When it comes to the Muskoka Initiative — Canada’s much-lauded effort to push global action on maternal and child health — the Conservative government has endeavoured to be more accountable and transparent than usual, according to a data analyst who's been keeping his eye on foreign aid spending.
"The initiative was started in 2010, but since then Canada has become one of the leaders in transparency in many ways,” said Aniket Bhushan, a researcher with the North-South Institute in Ottawa.
At the 2010 G8 summit, Canada committed a total of $2.85 billion to fund more than 80 international projects related to maternal and child health — with $1.1 billion of new money to accompany the government's $1.75 billion in spending on programs over five years.
About 80 per cent has, so far, been disbursed ahead of the 2015 deadline.
Following the G8 summit, Prime Minister Stephen Harper co-chaired a United Nations commission on accountability and transparency to monitor the progress. Among other things, the commission recommended finding new ways to gather health data and improve ways for civil society groups to provide feedback, as well as then sharing the information with the public.
Data is 'not accountability'
Non-profit organizations that receive funding are required to submit reports to the government on their progress.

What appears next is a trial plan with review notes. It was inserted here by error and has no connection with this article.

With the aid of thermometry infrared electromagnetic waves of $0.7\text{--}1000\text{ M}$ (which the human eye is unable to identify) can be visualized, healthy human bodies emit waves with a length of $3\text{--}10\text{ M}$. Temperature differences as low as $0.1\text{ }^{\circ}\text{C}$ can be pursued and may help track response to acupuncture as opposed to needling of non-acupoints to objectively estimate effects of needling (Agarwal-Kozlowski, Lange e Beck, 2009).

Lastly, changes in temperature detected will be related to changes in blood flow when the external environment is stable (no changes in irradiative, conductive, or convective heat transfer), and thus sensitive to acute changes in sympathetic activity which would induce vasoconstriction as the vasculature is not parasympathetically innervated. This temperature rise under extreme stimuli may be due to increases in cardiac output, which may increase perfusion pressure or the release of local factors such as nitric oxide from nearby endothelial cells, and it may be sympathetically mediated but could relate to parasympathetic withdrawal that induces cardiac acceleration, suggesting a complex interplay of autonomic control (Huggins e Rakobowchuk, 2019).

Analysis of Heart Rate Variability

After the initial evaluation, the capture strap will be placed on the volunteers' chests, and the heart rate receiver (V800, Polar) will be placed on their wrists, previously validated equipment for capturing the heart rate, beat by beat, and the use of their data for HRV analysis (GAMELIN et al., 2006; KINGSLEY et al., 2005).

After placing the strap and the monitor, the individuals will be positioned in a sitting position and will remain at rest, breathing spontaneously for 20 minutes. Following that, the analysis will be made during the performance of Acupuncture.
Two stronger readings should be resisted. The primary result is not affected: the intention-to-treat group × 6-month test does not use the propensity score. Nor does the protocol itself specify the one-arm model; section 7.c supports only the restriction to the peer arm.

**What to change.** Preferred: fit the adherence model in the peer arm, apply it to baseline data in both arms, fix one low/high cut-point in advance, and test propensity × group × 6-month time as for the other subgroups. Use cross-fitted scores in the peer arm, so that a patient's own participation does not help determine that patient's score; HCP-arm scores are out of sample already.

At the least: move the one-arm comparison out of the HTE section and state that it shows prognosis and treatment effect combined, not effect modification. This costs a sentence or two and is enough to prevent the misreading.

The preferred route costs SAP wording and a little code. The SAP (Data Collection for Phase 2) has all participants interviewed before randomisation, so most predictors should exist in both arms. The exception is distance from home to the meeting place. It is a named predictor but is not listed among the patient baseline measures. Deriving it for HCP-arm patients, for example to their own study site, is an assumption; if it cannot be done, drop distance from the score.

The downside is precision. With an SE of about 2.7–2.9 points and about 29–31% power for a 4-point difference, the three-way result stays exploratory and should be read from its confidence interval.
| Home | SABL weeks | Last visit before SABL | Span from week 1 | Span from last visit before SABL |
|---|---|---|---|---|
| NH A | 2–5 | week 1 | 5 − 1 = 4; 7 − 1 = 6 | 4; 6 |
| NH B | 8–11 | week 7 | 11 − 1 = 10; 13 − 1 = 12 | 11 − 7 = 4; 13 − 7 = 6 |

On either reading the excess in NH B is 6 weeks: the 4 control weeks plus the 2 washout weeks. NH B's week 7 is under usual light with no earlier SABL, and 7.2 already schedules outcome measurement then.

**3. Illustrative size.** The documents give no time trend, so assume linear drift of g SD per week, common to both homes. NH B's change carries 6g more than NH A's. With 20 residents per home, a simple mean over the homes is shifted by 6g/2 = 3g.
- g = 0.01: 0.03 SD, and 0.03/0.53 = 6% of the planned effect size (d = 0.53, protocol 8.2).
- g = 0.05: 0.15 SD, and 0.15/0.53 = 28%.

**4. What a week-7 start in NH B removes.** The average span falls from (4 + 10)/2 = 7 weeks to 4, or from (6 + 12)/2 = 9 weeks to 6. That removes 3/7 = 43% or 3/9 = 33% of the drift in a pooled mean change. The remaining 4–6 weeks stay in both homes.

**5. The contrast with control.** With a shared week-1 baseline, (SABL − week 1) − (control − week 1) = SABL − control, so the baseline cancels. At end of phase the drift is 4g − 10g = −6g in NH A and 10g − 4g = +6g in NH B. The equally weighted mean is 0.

"There’s a whole cycle of reporting that’s required on every program,” said Rosemary McCarney, president of Plan Canada, which has gotten more than $30 million of government funding.
A quick scroll through the Foreign Affairs, Trade and Development website shows a significant amount of data on the different Muskoka Initiative programs that are in place, as well as the amount of funding individual NGOs have received and quantifiable results of the programs.
But that may not be enough.
"The way I see the overall picture is that the data, to my mind, is not accountability," said Bhushan in an interview with CBC News, adding that it's merely "a prerequisite."
Bhushan, who has spent the past number of years mapping out Canadian aid data, acknowledges the government has done a lot to "put the data out there" (and added "there's a heck of a lot") but said that it's "fragmented" across different types and formats.
Indeed, the Foreign Affairs website has certain data sets on aid programs in less-than-common .CSV and .XML extensions. Bhushan said the information could use some work "so it doesn’t require a data expert to translate it every time a journalist has a question.”
He said the "dots are there," but the government needs to join them.
"I think it should be within their interest to do the most they can in providing a comprehensive picture to Canadians,” Bhushan said.
Muskoka Initiative 'not a straightforward commitment'
Of course, it doesn't help that the Muskoka Initiative is also "not a straightforward commitment," he said, referring to the separation of the $1.1 billion and the $1.75 billion in funds. He said that projects allocated under the $1.1 billion of new funding are being tracked, but it's "a little bit more complicated" to track the existing $1.75 billion in funding for programs allocated before Canada made its high-profile pledge.